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The steep rise in the cost of London housing has eroded the living standards of new graduates in the capital, sparking a “hutching up” trend with people sharing properties in ever-greater numbers.

Recent graduates are earning less than their counterparts before the crisis while also facing higher rents in the capital, where many have flocked to start their careers. Data from the Higher Education Statistics Agency show 25 per cent of employed graduates who left university in 2008-9 were working in London three years later.

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Graduates who secure a highly sought-after job in central London will struggle to find an affordable room to rent unless they move out to the suburbs and take on a lengthy commute

A Financial Times analysis of median rents data from Hometrack, the property consultancy, shows how unaffordable the city has become for recent graduates, along with many others.

A new graduate on an average starting salary of £22,400 can expect to spend more than a third of their gross income on rent – a standard definition of unaffordability – for a room in a two-bedroom property in 72 per cent of inner London postcodes.

More than half of those postcodes remain unaffordable on this definition even to those renting a room in a shared four-bedroom house. One-bedroom flats are unaffordable for new graduates in every single part of inner and outer London.

Rather than move out to London’s suburbs where rents are cheaper but transport more expensive, many young people are staying closer to the centre by “hutching up” and cramming more people into shared properties to save on rent, says Richard Donnell from Hometrack.

He now analyses the London market on a “rent per bed per week” basis. “It’s like hotels, young people have been affording rents in London by basically bunking up more.”

When Kieran Aldred moved to London last September to start a graduate job at a charity, he lived in a six-person house and was still paying about 40 per cent of his gross salary on rent. “The only jobs that can make your degree pay off are in London . . . but private renting is sapping all our money,” the 23-year-old said.

While rent inflation has been particularly severe in London since the recession, private sector renting is the least affordable housing type across the whole of the country, according to the government’s English Housing Survey. The number of households renting privately in England has doubled to almost 4m since 2003 as social housing and home-ownership have become harder to access.

The Citizens Advice Bureau has seen a 68 per cent surge since 2007 in the number of people asking for help with problems in the private rental sector, according to data it has given to the FT. There has been an even steeper 76 per cent increase among 17-24 year olds.

An increasing number of families and older people have also been pushed into the private rental sector.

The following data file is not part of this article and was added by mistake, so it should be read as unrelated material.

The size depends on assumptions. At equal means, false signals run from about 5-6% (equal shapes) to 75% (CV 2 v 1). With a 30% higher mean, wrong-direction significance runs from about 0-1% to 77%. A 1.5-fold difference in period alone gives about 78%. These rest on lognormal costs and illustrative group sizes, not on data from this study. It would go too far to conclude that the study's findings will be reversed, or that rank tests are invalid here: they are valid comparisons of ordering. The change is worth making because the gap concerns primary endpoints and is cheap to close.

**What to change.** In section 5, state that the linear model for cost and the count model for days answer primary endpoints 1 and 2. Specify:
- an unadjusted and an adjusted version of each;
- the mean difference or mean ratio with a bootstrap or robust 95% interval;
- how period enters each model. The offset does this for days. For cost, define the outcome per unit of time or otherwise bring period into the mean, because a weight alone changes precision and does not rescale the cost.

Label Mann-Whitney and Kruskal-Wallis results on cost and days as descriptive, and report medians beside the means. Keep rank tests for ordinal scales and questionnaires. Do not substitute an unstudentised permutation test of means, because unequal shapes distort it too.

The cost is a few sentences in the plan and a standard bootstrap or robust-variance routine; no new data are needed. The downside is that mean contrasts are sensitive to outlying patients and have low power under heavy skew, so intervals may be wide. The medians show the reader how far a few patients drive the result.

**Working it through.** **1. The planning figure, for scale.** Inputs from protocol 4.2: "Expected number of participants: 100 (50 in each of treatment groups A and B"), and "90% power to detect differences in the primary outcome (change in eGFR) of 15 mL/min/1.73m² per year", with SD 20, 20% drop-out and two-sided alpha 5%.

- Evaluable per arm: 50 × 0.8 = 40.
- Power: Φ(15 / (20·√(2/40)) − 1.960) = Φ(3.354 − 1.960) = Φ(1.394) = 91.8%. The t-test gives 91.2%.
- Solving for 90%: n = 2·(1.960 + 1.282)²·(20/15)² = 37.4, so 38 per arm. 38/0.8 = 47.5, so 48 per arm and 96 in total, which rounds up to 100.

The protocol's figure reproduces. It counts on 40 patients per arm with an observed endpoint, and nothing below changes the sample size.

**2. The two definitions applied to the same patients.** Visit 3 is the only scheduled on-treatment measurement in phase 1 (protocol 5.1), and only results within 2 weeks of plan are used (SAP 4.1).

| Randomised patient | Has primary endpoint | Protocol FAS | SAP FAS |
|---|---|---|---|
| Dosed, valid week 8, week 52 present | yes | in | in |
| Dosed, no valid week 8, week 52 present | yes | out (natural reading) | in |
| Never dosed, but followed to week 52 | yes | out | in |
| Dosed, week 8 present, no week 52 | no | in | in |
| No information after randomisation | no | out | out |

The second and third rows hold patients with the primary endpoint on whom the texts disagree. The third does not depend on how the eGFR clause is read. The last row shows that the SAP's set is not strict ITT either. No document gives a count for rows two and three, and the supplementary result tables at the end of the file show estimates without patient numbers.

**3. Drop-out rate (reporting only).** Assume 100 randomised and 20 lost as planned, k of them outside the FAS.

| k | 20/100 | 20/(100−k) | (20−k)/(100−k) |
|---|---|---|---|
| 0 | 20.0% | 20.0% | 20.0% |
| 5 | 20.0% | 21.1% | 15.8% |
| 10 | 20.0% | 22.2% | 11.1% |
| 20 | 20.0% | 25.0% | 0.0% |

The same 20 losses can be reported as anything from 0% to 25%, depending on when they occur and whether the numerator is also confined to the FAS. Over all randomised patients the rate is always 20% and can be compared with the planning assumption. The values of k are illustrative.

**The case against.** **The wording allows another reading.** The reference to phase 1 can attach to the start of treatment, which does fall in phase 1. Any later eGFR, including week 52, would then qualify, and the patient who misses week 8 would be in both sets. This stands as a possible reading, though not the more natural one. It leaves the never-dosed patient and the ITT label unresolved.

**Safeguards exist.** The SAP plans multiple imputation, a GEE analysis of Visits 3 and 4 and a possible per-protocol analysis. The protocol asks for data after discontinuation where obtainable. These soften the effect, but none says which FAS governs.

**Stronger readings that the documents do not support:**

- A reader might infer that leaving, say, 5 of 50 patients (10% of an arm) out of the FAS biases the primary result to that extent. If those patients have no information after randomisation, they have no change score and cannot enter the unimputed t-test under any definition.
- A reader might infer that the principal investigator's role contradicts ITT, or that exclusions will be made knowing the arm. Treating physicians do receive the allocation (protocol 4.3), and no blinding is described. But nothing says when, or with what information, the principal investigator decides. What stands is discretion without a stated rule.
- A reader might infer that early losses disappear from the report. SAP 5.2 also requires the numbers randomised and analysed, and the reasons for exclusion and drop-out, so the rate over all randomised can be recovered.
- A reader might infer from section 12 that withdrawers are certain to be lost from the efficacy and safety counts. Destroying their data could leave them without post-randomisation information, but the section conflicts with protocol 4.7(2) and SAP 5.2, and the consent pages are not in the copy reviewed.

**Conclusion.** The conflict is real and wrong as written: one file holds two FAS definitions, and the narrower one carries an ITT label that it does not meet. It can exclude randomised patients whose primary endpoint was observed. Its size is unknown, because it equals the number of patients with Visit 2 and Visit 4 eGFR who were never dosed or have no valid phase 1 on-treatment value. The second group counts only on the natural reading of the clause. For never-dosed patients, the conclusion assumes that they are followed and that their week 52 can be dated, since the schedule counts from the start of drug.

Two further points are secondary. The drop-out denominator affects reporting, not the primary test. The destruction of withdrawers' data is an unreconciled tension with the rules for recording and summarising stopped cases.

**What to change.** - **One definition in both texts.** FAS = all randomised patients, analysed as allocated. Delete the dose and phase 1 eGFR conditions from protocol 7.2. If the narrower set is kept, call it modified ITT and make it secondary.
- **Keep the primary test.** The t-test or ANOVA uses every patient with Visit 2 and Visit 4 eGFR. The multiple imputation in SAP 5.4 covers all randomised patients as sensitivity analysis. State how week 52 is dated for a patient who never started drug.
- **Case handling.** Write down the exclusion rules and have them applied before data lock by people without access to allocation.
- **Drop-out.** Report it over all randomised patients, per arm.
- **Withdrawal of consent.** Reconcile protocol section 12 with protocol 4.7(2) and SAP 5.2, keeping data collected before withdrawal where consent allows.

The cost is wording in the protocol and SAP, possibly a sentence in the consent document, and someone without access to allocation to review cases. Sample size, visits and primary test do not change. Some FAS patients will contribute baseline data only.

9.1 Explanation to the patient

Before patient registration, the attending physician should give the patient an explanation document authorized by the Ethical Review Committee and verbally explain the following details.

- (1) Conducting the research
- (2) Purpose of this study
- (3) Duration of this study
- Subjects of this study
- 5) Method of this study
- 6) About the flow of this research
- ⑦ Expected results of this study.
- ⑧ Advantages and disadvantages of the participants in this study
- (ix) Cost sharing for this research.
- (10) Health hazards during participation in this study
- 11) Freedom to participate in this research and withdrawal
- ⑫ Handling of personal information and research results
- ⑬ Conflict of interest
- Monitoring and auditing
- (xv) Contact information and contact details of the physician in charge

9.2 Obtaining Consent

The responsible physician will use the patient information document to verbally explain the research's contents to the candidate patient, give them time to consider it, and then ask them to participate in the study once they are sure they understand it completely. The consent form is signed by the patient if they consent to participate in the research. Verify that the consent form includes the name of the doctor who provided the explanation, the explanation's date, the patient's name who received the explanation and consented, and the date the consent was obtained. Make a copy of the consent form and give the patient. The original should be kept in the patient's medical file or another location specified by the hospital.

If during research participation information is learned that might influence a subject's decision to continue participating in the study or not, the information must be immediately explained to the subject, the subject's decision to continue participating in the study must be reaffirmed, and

“When you think the typical tenancy is six to 12 months, trying to put your kids through school with that kind of insecurity is just abysmal,” said Tony Lloyd, head of policy at Shelter, the housing charity. “It’s just not fit for families.”

How heat in the property market cultivates relationships

An illustration of a separated couple in a house
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When Tom Johnson moved into a one-bedroom flat in London with his girlfriend, he admits it was partly because he wanted to escape the housing situation he was in. He had been sharing a house with strangers, in a box room that barely fitted a bed and a wardrobe.

“Living in London forces you sometimes to have uncomfortable living arrangements with people you don’t know that you want to get out of,” the 25-year-old says.

But for that, he and his girlfriend “would have left it a lot later” to move in together – or perhaps not done so at all.

They broke up about nine months into their cohabitation. In a city where few young people can afford to live alone, his story is an example of the strange things the rental market can do to people’s relationships.

“It kind of speeds up relationships because you’re always thinking: what’s my living situation going to be, how can I get some security, shall I move in with this person or that person?” Mr Johnson says.

On the other side of the coin, some people stay in relationships longer than they otherwise would have done, because they cannot afford a one-bedroom place of their own and cannot face going back into a flat-share.

Other couples actively choose to share with other people in order to save more money, though that can have problems of its own. “The whole balance and dynamic of couples in flat-shares changes the make-up of the place,” says Matt Hutchinson, director of the flat-sharing website SpareRoom.co.uk.

“There’s always two people who will side together in disagreements, or they may sit and watch telly and take over the living room. A lot of people don’t want to live with couples for that reason.”

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